By Jeffrey May, J.D.
Historically, when administrations change and new leadership arrives at the antitrust agencies, the agency heads speak of continuity. In 2001, then FTC Chairman Tim Muris pledged continuity. Eight years later, when Jon Leibowitz took the helm of the agency, he spoke of continuity in the staff and continuity in the bi-partisan approach taken by the Commission.
Today, FTC Chairman Joseph J. Simons questioned that notion. In prepared remarks announcing planned Competition and Consumer Protection Hearings, Simons said that it "would be a mistake to adopt a policy of continuity without some serious reflection and evaluation." The solution is conducting a series of hearings.
The hearings will begin in September 2018 and will extend through January 2019. The multi-day, multi-part public hearings will consider whether broad-based changes in the economy, evolving business practices, new technologies, and international developments warrant adjustments to competition and consumer protection law, enforcement priorities, and policy. They will be held both in Washington, DC and in conjunction with the FTC’s regional offices. It is anticipated that there will be 15 to 20 public sessions.
Pitofsky hearings. According to Simons, the hearings will be modeled after hearings conducted by the FTC when the agency was chaired by Bob Pitofsky in the 1990s. "Pitofsky re-invigorated the agency’s research and policy function with the 1995 "Global Competition and Innovation" hearings," Simons noted. He added that the new project "reflects the spirit, style, and, most importantly, broad scope of that effort."
"These hearings will review the state of antitrust and consumer protection law and policy as it has evolved and been implemented by the Commission in the nearly quarter-century since the Pitofsky Hearings," said Simons.
The hearings and public comment process will provide opportunities for FTC staff and leadership to listen to interested persons and outside experts representing a broad and diverse range of viewpoints, according to the agency announcement.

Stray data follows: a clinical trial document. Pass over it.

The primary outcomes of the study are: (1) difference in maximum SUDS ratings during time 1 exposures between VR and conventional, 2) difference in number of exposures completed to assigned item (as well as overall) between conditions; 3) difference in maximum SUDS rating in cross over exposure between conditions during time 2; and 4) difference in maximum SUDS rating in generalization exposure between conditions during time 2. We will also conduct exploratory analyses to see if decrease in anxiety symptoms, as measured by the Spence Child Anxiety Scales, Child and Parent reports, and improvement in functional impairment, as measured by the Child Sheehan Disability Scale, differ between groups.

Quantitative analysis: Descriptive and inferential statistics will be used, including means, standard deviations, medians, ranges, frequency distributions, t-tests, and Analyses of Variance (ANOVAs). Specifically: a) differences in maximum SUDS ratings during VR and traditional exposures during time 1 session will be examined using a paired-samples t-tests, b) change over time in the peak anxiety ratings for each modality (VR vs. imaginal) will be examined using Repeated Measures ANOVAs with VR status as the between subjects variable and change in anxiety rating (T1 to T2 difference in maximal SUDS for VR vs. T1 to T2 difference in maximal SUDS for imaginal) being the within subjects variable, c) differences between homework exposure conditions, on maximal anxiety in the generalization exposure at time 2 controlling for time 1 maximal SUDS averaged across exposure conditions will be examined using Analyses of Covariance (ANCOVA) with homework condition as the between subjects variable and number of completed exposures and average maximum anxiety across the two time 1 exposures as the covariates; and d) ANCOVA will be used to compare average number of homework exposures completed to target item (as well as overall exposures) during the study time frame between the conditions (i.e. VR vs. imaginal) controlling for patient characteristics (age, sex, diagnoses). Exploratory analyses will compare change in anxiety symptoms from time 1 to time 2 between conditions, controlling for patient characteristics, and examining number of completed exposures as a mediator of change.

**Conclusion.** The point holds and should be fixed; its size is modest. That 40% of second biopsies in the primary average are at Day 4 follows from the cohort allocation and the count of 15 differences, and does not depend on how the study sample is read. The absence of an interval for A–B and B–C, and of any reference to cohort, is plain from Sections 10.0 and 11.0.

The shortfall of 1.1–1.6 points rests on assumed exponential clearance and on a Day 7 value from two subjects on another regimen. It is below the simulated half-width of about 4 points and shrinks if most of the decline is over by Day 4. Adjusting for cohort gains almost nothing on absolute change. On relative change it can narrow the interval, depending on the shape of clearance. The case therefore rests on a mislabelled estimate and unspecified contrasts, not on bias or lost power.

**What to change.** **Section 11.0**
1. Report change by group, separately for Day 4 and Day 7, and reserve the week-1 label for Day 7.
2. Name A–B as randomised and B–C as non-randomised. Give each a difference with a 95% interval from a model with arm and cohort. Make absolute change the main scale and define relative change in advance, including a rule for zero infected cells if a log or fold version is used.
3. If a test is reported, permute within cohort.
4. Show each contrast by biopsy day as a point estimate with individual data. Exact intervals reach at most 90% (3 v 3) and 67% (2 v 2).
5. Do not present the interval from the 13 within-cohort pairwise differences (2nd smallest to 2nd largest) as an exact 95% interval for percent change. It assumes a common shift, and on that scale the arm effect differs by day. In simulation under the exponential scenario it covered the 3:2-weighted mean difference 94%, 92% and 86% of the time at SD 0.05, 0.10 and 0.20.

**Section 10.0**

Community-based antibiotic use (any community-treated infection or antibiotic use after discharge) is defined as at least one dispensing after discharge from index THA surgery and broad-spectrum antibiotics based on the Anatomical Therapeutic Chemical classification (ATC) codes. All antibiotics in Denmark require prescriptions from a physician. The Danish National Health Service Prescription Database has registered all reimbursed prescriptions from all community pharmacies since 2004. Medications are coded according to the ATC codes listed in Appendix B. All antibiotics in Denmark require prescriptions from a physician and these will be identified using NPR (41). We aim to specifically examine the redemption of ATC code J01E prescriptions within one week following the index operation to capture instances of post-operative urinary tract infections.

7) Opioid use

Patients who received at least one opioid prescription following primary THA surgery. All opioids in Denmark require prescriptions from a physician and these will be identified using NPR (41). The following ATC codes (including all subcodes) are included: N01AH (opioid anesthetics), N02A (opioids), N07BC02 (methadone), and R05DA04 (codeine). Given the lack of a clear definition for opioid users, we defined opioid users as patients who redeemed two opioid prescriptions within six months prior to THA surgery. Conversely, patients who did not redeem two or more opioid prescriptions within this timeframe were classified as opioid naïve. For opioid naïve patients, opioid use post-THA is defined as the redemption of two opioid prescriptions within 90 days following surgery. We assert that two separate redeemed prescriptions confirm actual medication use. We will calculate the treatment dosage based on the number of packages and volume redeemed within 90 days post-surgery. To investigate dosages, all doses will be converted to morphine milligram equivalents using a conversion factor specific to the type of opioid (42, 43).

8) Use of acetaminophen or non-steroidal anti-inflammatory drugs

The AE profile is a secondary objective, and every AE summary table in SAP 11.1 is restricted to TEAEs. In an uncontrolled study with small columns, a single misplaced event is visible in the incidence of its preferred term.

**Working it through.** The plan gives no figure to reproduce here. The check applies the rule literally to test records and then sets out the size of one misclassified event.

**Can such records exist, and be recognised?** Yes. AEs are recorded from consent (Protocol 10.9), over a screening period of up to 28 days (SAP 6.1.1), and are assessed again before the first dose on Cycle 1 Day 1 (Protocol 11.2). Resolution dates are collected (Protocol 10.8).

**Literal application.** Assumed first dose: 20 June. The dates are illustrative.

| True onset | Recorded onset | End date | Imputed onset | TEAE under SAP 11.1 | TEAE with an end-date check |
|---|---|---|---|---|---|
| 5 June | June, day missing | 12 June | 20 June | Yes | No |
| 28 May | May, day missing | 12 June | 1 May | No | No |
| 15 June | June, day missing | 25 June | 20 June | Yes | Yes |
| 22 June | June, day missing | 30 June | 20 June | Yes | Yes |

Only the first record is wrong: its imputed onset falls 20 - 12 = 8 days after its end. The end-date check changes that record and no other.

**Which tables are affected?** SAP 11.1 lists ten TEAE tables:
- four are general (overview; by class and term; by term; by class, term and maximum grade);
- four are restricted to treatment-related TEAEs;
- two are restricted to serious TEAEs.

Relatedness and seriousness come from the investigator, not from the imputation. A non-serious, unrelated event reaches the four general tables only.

Topics. The FTC is inviting interested parties to submit written comments on the following topics in advance of the hearings:
- The state of antitrust and consumer protection law and enforcement, and their development, since the Pitofsky hearings;
- Competition and consumer protection issues in communication, information, and media technology networks;
- The identification and measurement of market power and entry barriers, and the evaluation of collusive, exclusionary, or predatory conduct or conduct that violates the consumer protection statutes enforced by the FTC, in markets featuring "platform" businesses;
- The intersection between privacy, big data, and competition;
- The Commission’s remedial authority to deter unfair and deceptive conduct in privacy and data security matters;
- Evaluating the competitive effects of corporate acquisitions and mergers;
- Evidence and analysis of monopsony power, including but not limited to, in labor markets;
- The role of intellectual property and competition policy in promoting innovation;
- The consumer welfare implications associated with the use of algorithmic decision tools, artificial intelligence, and predictive analytics;
- The interpretation and harmonization of state and federal statutes and regulations that prohibit unfair and deceptive acts and practices; and
- The agency’s investigation, enforcement, and remedial processes.
A dedicated website for information about the hearings including the schedule as it evolves can be found at www.ftc.gov/ftc-hearings.
MainStory: TopStory Antitrust FederalTradeCommissionNews
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